Researchers from the Electronics and Telecommunications Research Institute (ETRI) in South Korea created a next-generation display technology using a simplified process that reduces manufacturing costs. The new process and material were created to solve challenges in the micro-LED display production techniques.
The micro-LED display is the next generation of self-emitting displays. The team created 12 micro-LEDs of 1mm2 size, which provides a more vivid display compared to LED or OLED displays. The new display has high luminous efficiency and could be used in a variety of fields.
Micro-LED displays control RGB elements separately, which allows for crisp and clear screen color and brightness. The inorganic semiconductor in the display can be used for a long time without causing burn-in phenomena.
Typically, these devices are produced through a semiconductor process that then has to be transferred to the display panel. For an 8k TV, 100 million micro-LEDs need to be transferred to the display. This transfer takes a long time and requires bonding and can take a long time because the method is dependent on a sequential process. The materials for micro-LEDs are imported, which means they are expensive.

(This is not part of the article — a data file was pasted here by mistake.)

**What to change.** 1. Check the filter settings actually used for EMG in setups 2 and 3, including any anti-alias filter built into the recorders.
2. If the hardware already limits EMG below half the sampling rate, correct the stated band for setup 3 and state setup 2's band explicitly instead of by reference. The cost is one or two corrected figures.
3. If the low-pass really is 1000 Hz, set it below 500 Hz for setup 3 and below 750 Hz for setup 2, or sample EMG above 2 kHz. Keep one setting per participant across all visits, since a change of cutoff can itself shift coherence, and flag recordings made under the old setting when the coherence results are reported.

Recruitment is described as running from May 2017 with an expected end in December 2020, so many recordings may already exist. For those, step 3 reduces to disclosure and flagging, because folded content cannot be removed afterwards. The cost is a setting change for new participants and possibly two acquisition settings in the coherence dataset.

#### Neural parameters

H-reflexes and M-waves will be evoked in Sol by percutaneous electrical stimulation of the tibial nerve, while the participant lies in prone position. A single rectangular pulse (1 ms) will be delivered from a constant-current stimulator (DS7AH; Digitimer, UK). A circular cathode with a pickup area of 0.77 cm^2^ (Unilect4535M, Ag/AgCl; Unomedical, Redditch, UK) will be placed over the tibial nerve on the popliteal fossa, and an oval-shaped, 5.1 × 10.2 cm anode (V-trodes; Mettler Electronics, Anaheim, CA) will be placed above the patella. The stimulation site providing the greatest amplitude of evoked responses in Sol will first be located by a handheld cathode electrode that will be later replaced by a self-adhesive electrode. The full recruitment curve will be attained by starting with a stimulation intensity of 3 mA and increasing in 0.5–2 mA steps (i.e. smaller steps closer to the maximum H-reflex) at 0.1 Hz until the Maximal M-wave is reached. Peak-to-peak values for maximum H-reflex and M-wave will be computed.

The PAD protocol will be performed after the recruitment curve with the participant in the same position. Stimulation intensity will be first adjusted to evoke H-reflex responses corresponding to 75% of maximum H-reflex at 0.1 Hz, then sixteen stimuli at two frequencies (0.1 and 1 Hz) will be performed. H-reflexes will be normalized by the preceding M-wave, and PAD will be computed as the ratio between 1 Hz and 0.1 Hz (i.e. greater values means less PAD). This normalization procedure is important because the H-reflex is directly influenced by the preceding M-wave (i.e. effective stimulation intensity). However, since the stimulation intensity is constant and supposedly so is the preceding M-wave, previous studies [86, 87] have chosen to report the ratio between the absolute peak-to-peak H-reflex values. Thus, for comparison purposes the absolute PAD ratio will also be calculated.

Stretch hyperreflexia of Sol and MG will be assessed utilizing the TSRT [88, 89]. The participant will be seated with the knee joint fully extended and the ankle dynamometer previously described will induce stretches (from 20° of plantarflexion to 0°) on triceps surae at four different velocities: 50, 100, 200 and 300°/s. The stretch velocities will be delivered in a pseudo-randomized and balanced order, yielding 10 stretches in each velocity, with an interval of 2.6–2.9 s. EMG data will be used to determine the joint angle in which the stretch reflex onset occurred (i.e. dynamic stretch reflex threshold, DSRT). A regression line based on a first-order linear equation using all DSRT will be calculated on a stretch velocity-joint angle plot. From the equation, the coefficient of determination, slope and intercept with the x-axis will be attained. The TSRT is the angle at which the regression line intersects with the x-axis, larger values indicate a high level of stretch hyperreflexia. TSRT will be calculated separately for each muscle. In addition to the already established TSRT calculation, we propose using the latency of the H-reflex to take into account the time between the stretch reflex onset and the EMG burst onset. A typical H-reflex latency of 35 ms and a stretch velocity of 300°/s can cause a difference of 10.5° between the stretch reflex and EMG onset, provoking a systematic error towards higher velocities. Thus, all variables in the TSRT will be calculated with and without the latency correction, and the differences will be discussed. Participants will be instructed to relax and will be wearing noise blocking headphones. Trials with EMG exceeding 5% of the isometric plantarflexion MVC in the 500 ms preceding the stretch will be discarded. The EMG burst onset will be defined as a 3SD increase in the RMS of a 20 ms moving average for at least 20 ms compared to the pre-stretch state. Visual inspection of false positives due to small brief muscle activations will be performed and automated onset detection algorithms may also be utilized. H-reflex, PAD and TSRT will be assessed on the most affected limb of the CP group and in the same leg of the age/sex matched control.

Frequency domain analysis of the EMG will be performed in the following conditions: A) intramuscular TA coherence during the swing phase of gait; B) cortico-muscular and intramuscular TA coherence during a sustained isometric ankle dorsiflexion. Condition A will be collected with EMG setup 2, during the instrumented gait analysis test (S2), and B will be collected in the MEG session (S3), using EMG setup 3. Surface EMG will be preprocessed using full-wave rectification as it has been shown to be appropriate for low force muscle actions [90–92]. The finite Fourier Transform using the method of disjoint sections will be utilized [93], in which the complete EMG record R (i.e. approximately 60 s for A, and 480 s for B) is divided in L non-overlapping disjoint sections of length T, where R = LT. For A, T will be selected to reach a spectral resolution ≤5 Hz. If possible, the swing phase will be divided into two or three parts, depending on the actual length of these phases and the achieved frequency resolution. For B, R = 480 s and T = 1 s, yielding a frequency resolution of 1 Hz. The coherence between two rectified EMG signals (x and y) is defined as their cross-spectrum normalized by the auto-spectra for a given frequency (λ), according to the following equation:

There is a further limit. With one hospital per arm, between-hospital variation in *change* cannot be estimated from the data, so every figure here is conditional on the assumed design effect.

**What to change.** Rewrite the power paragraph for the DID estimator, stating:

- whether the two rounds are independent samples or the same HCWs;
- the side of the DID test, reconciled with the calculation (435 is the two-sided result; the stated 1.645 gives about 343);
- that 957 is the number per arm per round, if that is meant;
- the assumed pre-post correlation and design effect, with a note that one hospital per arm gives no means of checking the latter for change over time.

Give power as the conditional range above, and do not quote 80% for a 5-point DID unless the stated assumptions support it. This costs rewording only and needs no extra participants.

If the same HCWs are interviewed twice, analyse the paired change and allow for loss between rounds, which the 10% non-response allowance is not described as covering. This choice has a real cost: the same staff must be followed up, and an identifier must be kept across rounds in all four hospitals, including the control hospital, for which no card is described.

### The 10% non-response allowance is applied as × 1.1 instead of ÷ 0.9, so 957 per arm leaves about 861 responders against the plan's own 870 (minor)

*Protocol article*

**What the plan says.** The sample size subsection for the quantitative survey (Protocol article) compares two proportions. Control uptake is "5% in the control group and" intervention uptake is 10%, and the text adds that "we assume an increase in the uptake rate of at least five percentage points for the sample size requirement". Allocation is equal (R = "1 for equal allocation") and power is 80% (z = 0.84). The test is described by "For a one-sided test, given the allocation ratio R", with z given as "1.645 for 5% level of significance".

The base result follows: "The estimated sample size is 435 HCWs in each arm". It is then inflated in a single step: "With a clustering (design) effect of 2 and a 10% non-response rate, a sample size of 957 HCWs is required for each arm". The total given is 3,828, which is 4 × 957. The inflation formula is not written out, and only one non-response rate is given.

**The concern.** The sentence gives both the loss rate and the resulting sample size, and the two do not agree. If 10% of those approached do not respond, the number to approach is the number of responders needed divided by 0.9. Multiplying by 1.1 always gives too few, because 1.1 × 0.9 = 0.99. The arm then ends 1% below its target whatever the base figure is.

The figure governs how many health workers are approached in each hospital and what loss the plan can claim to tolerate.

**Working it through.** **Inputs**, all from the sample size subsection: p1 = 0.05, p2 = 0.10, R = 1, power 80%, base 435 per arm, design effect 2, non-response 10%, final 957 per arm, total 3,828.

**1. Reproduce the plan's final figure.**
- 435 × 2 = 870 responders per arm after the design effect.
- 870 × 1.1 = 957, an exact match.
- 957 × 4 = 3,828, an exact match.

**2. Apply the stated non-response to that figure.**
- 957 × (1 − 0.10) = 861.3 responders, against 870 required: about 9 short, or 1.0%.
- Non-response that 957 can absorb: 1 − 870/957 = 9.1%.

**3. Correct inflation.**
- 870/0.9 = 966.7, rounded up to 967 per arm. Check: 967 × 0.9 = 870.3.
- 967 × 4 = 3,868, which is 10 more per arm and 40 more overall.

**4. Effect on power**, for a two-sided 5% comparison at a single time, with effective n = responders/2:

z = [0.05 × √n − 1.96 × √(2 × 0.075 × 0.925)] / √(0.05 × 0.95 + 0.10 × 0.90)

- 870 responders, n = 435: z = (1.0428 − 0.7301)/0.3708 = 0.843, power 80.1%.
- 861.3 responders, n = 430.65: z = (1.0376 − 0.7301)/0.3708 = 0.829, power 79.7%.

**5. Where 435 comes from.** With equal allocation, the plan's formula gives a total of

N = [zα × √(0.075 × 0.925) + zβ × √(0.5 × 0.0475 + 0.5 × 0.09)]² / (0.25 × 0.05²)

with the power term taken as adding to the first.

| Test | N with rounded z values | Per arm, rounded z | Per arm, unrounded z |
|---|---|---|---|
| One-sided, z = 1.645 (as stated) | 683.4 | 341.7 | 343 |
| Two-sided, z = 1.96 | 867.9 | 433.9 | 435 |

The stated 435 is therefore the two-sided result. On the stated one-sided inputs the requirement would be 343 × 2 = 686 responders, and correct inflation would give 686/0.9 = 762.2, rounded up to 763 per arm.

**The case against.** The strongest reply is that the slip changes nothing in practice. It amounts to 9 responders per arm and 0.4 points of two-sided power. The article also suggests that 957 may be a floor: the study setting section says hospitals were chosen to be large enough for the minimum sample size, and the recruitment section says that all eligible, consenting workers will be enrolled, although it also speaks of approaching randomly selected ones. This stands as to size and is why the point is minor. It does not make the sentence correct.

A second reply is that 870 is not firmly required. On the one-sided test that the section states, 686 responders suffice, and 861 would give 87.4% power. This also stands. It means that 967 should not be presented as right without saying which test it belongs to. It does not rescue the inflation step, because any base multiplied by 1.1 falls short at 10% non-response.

A new material -- Simultaneous Transfer and Bonding (SITRAB) adhesives -- can be used to combine transfer and bonding into one process. When a homogenized laser is applied to the SITRAB film, micro-LEDs can be attached in seconds. The new materials can be attached with additional micro-LEDs, such as for defective pixel repair, a task which can not be accomplished with available technology.
This method creates a core process of simultaneous transfer and bonding. The key to the new process is applying the homogenized laser to a large area and heating only part of the attached piece to mound micro-LEDs to the display panel substrate.
Materials for the new technique were developed independently, utilizing the material for micro-LEDs and next-generation display tech. High investment costs that used to be required for transfer and bonding equipment are reduced with the new developments. The team believes that it could be further simplified for manufacturing.
A paper on the new technique and material was announced at 2021 SID Display Week.